Help wanted: Successful applicants must be reliable, level-headed, patient and licensed and trained to maneuver a 30,000-pound vehicle packed with not always perfectly behaved young people.
As of September, the Guilford County school system still lacked school bus drivers for 38 of its 551 routes. The shortage has escalated to the point that teachers and other employees are being asked to take on bus routes.
The problem isn’t unique to Guilford County. In July, the school board in Moore County enacted a new policy that requires all support staff, custodians, cafeteria assistants and teacher assistants to obtain school bus licenses and to be available to drive routes. The Chapel Hill Carrboro school system has dangled $1,000 bonuses and sent mass emails to parents in an attempt to recruit new drivers. Wake County sponsored a school bus driver job fair last spring and spent $100,000 in marketing in 2018.
As the News & Record’s Jessie Pounds reported Oct. 5, one contributing factor to the shortage is the low unemployment rate. Fewer people are looking for work and are thus in position to opt for jobs that pay more or offer better hours.
But there was a smaller pool from which to hire even before the economy improved. In 1988 the federal Labor Department outlawed using drivers younger than 18 in the last two states that still did so: North and South Carolina.
Another issue is money — or more specifically, not enough of it. Guilford County Schools received less than half of the
$10 million funding increase it requested this academic year from the county commissioners that would have included pay raises for bus drivers and supplemental pay for teachers.
The good news is that 80 teachers had expressed interest in covering routes as of mid-September. Some already have started.
This provides some built-in advantages: Teachers are familiar with students and experienced in dealing with them. Some also already are accustomed to driving activity buses and are licensed to do so. What’s more, some teachers work second jobs anyway to make ends meet. The extra pay for teachers and staff driving either a morning or afternoon route could come to as much as $10,000 a year.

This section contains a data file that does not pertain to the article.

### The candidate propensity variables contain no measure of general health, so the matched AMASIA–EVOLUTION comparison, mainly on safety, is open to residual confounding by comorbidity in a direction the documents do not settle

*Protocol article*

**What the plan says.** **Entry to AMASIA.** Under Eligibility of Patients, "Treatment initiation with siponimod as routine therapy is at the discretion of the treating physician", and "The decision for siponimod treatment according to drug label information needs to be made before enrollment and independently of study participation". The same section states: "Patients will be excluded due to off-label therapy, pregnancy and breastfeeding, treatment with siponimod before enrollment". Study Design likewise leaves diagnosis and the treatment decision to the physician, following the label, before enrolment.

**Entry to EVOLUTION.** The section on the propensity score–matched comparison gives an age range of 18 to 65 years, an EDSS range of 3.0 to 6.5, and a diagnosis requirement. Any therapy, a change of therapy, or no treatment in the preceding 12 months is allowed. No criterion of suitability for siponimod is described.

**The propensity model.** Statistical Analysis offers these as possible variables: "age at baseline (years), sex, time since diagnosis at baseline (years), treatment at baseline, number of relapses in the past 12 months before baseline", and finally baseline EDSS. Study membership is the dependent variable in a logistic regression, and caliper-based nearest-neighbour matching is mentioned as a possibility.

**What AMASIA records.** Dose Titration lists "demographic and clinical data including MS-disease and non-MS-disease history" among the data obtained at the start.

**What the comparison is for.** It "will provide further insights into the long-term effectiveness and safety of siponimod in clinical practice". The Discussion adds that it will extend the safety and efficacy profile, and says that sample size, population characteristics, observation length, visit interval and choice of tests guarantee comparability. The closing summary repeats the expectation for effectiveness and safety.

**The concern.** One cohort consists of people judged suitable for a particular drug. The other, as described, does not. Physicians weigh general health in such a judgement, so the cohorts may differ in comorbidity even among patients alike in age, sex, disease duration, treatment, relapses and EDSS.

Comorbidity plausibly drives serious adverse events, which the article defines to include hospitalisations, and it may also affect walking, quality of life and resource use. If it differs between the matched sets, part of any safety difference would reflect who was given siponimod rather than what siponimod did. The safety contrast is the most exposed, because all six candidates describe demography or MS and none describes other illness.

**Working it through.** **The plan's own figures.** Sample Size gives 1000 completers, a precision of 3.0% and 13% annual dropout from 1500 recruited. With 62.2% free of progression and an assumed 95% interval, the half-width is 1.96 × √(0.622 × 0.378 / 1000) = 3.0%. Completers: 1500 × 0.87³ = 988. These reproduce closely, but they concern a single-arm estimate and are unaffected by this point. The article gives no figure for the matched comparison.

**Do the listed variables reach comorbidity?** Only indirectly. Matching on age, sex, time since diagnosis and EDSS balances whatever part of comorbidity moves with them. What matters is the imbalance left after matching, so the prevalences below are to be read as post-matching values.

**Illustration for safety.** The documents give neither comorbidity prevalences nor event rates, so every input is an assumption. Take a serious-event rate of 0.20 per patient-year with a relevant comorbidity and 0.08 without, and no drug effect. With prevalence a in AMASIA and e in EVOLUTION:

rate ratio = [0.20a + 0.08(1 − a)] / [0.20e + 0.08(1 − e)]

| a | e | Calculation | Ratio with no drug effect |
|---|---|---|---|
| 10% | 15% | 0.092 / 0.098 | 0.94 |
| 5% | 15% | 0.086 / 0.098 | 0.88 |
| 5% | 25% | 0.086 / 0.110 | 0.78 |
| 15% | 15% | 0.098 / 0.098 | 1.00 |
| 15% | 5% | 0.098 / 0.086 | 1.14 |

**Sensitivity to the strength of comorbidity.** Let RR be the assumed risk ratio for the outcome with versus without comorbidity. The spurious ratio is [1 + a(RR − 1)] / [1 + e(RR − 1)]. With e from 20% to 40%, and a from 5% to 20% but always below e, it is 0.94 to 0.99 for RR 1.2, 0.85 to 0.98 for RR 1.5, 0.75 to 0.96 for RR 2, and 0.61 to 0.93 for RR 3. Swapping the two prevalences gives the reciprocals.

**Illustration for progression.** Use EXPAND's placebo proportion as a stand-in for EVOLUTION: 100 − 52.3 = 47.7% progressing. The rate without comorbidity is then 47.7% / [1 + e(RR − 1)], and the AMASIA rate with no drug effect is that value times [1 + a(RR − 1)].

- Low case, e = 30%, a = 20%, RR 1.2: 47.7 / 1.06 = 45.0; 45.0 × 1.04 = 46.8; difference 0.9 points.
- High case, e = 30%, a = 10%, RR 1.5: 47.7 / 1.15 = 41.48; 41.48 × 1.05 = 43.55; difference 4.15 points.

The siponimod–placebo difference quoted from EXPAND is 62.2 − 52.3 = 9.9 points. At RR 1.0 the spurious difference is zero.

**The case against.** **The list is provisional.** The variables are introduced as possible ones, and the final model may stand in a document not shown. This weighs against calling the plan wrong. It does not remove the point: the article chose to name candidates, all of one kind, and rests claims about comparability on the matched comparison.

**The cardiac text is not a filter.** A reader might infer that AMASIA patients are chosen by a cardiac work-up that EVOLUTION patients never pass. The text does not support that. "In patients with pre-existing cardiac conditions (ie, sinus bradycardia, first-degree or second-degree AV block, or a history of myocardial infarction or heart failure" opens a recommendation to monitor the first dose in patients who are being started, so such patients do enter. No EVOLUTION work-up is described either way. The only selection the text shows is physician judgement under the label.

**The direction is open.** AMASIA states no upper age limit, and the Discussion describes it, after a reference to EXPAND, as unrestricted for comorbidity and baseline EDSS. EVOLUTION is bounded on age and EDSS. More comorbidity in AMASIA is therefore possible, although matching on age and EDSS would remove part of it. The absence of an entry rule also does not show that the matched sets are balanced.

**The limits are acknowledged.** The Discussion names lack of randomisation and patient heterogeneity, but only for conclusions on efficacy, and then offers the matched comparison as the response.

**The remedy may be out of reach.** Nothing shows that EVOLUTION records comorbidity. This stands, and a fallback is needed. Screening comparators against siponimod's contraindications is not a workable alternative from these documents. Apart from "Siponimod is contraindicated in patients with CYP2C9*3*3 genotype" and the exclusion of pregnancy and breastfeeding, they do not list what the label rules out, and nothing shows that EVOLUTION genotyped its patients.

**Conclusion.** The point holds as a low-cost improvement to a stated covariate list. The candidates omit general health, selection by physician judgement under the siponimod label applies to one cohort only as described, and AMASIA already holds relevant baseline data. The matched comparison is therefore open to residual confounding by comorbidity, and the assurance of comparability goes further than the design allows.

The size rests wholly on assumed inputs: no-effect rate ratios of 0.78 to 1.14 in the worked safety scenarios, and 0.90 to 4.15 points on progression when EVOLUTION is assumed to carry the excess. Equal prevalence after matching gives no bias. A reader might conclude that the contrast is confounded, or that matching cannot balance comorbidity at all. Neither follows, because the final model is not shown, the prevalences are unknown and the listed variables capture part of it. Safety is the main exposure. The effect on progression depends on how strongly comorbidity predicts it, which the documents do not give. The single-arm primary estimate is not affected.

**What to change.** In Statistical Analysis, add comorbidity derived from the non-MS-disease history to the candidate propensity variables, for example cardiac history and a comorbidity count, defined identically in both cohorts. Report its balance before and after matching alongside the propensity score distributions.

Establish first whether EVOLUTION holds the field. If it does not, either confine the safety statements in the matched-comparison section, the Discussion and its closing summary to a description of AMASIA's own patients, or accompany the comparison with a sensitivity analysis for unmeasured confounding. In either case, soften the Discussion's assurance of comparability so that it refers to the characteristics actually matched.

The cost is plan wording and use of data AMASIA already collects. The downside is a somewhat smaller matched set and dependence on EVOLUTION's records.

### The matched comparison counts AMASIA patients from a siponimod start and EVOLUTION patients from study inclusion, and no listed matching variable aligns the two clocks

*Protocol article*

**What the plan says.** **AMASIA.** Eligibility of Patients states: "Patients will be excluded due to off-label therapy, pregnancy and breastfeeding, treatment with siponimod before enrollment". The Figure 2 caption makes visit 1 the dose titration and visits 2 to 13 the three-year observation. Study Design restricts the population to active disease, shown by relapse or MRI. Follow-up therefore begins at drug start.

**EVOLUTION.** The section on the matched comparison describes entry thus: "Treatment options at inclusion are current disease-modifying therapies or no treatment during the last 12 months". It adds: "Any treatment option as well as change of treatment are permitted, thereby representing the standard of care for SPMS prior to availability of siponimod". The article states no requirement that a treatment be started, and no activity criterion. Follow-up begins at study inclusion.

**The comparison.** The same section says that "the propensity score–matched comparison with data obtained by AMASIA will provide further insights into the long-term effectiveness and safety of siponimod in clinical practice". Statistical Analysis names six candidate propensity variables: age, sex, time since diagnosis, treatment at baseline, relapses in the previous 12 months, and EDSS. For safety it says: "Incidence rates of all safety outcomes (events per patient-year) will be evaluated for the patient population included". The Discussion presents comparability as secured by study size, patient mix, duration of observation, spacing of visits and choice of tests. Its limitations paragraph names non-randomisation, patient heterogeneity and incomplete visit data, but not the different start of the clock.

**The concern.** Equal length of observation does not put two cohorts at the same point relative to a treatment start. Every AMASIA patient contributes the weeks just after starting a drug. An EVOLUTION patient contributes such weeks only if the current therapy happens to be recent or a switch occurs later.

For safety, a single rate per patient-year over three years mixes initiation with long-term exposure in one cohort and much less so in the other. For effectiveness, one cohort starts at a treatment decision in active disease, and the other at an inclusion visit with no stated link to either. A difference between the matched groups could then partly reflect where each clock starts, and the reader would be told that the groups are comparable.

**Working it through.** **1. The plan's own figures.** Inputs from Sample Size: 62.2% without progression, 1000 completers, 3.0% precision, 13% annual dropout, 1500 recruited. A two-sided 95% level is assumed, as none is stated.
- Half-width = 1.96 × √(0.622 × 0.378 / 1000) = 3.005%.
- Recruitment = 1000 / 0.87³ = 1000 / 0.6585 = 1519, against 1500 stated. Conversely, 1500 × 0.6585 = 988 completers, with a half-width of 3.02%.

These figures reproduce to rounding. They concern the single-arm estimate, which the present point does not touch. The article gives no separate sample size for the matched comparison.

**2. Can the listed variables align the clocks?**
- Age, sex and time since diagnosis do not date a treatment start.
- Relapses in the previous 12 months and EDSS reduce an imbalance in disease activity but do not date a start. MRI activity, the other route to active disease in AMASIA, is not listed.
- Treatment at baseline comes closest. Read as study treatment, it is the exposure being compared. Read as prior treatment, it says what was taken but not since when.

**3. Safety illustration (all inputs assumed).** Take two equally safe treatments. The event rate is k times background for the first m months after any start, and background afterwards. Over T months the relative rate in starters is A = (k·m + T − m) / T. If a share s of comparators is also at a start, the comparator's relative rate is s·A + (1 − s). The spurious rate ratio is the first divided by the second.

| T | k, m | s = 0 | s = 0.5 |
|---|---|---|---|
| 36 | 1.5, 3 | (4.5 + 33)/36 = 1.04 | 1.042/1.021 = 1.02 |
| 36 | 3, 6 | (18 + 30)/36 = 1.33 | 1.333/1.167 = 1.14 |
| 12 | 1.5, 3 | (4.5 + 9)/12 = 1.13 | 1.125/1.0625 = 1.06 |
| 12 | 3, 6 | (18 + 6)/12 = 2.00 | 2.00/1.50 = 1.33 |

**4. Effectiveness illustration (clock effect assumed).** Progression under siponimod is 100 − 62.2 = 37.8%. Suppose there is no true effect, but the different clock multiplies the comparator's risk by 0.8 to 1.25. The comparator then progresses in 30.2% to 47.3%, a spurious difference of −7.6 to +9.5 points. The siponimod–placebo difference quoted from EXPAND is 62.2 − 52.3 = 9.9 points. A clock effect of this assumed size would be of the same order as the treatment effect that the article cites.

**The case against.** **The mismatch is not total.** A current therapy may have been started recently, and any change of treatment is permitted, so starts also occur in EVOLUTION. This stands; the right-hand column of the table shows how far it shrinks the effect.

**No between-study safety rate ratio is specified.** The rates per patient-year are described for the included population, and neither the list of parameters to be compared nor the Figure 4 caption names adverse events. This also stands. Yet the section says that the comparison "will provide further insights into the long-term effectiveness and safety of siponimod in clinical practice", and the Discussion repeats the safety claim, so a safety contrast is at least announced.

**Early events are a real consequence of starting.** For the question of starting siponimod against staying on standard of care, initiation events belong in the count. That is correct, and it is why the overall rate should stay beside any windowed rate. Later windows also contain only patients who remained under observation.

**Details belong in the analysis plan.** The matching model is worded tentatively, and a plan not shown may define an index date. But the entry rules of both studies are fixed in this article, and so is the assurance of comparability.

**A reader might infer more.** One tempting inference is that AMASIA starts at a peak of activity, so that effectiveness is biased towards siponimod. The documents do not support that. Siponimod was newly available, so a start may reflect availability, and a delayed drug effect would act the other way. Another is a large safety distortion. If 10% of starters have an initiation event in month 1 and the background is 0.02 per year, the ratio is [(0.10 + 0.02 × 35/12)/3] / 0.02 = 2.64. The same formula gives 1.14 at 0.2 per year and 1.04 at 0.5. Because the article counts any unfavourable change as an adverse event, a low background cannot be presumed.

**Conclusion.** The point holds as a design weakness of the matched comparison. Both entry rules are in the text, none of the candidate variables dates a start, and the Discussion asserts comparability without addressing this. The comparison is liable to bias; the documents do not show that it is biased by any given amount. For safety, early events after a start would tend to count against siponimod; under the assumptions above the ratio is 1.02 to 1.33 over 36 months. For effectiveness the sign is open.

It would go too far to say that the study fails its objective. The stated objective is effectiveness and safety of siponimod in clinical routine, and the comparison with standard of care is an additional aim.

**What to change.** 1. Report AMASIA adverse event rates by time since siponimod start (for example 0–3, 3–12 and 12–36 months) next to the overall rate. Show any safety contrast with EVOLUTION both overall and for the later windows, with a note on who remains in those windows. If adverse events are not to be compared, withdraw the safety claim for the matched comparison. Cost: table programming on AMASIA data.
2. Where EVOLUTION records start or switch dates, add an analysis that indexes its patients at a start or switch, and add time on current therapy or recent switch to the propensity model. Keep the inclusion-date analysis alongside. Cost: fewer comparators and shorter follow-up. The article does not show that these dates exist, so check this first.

But deploying teachers behind the wheels of school buses could lead to diminishing returns.
Teachers already face considerable demands on their time and energy. They already have responsibilities outside of the classroom. And many already routinely plan classes and grade papers at home, after hours and on weekends.
Then there are the inherent demands of a school bus route, which may be no walk in the park. In September, two youths, one armed with a gun, boarded a Charlotte Mecklenburg school bus and fought a 17-year-old passenger.
So there will be no quick fixes. And even a shorthanded picker will need to be choosy.
Applicants must complete a three-day Department of Motor Vehicles commercial drivers class, and pass written and driving tests. A permit costs $68. A three-year license will run you $84.
Using teachers as drivers should be a short-term solution only. The commissioners and the school board need to address this problem urgently and seriously. Ideally, teachers should teach and drivers should drive.
Students are precious cargo and their daily trips to school shouldn’t have to be a rubber-bands-and-paper-clips proposition.